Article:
DENNIS SCHWARTZ 
IS THERE ANY GOOD 
IN SAYING 
EVERYTHING ABOUT A MOVIE?

 
GRAND THEFT AUTO (director/writer: Ron Howard; screenwriter: Rance Howard; cinematographer: Gary Graver; editor: Joe Dante ; music: Peter Ivers; cast: Ron Howard (Sam Freeman), Nancy Morgan (Paula Powers), Elizabeth Rogers (Priscilla Powers), Barry Cahill (Bigby Powers), Rance Howard (Ned Slinker, private detective), Paul Linke (Collins Hedgeworth), Marion Ross (Mrs. Hedgeworth), Jim Ritz (Officer Tad), Don Steele (Curly Q. Brown, DJ, TenQ radio), Hoke Howell (Preacher), Clint Howard (Ace), Peter Isacksen (Sparky), Lew Brown (Jack Klapper), Garry Marshall (Underworld boss), Paul Bartel (Groom); Runtime: 84; MPAA Rating: PG; producer: Jon Davison; Buena Vista; 1977)

 
"Below average car-chase comedy."

Reviewed by Dennis Schwartz

Mediocre but hot-shot director Ron Howard ("Apollo 13"/"Cinderella Man"/"The Da Vinci Code") got started directing with this below average car-chase comedy feature. The nonstop orgy of car pile ups, is a road film that never delivers the laughs. Ron bargained with the studio to take no salary for the chance to be a director, merely to receive pay as the film's star and co-screenwriter with his dad Rance. Roger Corman is the executive producer.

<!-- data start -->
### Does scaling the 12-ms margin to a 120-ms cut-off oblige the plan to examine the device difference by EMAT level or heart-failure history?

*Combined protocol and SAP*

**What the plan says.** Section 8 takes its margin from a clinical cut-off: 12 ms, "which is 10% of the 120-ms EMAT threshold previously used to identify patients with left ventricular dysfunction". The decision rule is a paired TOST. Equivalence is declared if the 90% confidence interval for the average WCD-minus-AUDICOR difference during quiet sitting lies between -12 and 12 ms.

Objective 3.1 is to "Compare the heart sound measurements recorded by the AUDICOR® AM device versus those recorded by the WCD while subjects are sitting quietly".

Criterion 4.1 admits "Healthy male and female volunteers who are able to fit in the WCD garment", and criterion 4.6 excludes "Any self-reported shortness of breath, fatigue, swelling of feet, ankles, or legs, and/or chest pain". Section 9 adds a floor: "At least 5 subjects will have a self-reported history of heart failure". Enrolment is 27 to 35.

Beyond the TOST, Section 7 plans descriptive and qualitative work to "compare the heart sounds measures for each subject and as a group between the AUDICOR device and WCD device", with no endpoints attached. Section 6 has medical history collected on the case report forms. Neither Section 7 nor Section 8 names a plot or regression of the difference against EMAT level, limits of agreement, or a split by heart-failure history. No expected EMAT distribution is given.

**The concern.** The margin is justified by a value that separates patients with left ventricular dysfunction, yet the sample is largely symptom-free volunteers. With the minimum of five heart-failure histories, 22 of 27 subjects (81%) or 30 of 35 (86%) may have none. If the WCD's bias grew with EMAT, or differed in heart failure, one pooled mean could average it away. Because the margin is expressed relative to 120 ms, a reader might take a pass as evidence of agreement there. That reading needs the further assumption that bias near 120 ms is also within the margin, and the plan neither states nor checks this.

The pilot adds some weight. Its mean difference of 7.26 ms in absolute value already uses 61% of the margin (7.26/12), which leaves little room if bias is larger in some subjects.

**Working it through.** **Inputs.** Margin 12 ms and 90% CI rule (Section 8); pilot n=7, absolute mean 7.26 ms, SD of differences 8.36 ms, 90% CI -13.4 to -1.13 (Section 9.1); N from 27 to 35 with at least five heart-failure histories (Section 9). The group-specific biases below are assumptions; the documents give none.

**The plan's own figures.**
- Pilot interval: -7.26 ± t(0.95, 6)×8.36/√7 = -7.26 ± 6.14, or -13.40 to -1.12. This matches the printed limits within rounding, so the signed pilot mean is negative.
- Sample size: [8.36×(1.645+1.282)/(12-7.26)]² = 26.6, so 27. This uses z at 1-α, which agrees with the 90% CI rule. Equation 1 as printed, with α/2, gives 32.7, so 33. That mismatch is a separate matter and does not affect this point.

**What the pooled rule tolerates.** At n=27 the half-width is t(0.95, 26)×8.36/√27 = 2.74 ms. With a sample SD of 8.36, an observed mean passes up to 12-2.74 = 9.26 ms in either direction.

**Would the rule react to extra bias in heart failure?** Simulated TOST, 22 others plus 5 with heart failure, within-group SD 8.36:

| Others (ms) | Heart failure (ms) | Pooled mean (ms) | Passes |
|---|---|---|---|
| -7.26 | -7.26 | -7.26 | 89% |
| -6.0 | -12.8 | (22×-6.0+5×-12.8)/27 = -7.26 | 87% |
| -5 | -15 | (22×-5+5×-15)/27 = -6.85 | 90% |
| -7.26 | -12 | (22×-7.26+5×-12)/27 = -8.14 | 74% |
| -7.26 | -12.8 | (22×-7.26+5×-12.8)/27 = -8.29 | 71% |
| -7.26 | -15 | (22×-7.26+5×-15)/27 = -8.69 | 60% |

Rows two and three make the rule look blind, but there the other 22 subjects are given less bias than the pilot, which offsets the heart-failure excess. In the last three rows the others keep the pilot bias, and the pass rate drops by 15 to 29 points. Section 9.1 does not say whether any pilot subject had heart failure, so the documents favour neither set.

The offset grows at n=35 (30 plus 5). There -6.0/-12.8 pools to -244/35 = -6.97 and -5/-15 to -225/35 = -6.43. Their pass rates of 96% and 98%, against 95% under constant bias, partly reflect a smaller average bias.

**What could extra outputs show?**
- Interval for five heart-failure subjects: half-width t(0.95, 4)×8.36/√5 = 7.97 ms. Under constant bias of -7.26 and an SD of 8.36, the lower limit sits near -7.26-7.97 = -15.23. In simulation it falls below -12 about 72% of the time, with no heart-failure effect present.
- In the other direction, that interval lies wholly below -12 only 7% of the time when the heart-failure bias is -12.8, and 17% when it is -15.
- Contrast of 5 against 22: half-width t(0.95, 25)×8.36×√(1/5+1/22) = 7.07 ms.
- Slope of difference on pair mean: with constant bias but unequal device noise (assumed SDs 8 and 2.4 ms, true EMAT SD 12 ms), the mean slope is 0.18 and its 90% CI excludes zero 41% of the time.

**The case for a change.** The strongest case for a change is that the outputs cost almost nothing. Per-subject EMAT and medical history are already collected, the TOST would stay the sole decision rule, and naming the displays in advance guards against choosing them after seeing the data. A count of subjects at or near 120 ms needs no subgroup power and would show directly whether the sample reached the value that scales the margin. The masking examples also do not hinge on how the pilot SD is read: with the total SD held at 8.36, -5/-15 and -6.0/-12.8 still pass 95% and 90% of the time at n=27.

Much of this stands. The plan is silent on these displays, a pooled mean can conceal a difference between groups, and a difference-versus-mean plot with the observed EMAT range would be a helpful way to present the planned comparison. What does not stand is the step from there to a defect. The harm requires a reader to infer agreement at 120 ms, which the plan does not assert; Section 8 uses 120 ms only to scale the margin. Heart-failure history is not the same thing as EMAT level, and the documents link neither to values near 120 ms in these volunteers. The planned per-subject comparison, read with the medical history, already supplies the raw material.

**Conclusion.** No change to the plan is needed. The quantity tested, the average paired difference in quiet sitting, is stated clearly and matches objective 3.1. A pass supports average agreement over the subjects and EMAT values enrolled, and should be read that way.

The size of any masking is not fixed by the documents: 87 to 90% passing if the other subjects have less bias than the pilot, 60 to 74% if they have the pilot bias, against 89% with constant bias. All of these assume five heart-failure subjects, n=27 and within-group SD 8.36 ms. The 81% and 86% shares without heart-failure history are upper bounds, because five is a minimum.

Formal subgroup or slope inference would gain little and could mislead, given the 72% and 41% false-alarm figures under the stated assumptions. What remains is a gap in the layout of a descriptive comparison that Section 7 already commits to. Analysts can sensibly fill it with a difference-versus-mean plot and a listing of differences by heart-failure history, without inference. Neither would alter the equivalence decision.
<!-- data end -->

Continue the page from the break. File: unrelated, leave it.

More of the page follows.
Feisty Paula Powers (Nancy Morgan) is the pretty daughter of wealthy California gubernatorial candidate Bigby Powers (Barry Cahill), who drives dad into a temper tantrum when she rejects her parents' matchmaking attempt to hook her up with nerdy rich boy Collins Hedgeworth (Paul Linke). Paula instead steals dad's Rolls-Royce and heads from Los Angeles to Las Vegas to marry Sam Freeman (Ron Howard), a working-stiff environmental research college major--called by her dad a fortune hunter. Bigby then hires private detective Ned Slinker (Rance Howard) to bring back on the quiet his daughter. Collins, in the meantime, garbed in a polo uniform steals a showroom car, after totaling his car, to pursue the couple and his daffy mom, Mrs. Hedgeworth (Marion Ross, Howard's Happy Days mom), steals the servant's Volks to pursue her son. The spurned suitor calls a local rock station's DJ and offers a $25,000 reward for Paula's safe return and his mom then calls the same station offering a $25,000 reward for Collins' safe return.

With all sorts of people now involved in the chase, from an inept policeman to a greedy preacher to various goons, there are many crack-ups on the road to Vegas. The question remains if the young lovers can make it in time to Vegas to get a quickie marriage. The unfortunate thing, is that none of the antics were funny. The lowbrow sight gags and juvenile humor left me feeling as if I was in a minor car crash with a filmmaker who is far away from perfecting his craft.

REVIEWED ON 12/29/2007        GRADE: C-

Dennis Schwartz: "Ozus' World Movie Reviews"

© ALL RIGHTS RESERVED   DENNIS SCHWARTZ

http://www.sover.net/~ozus/index.htm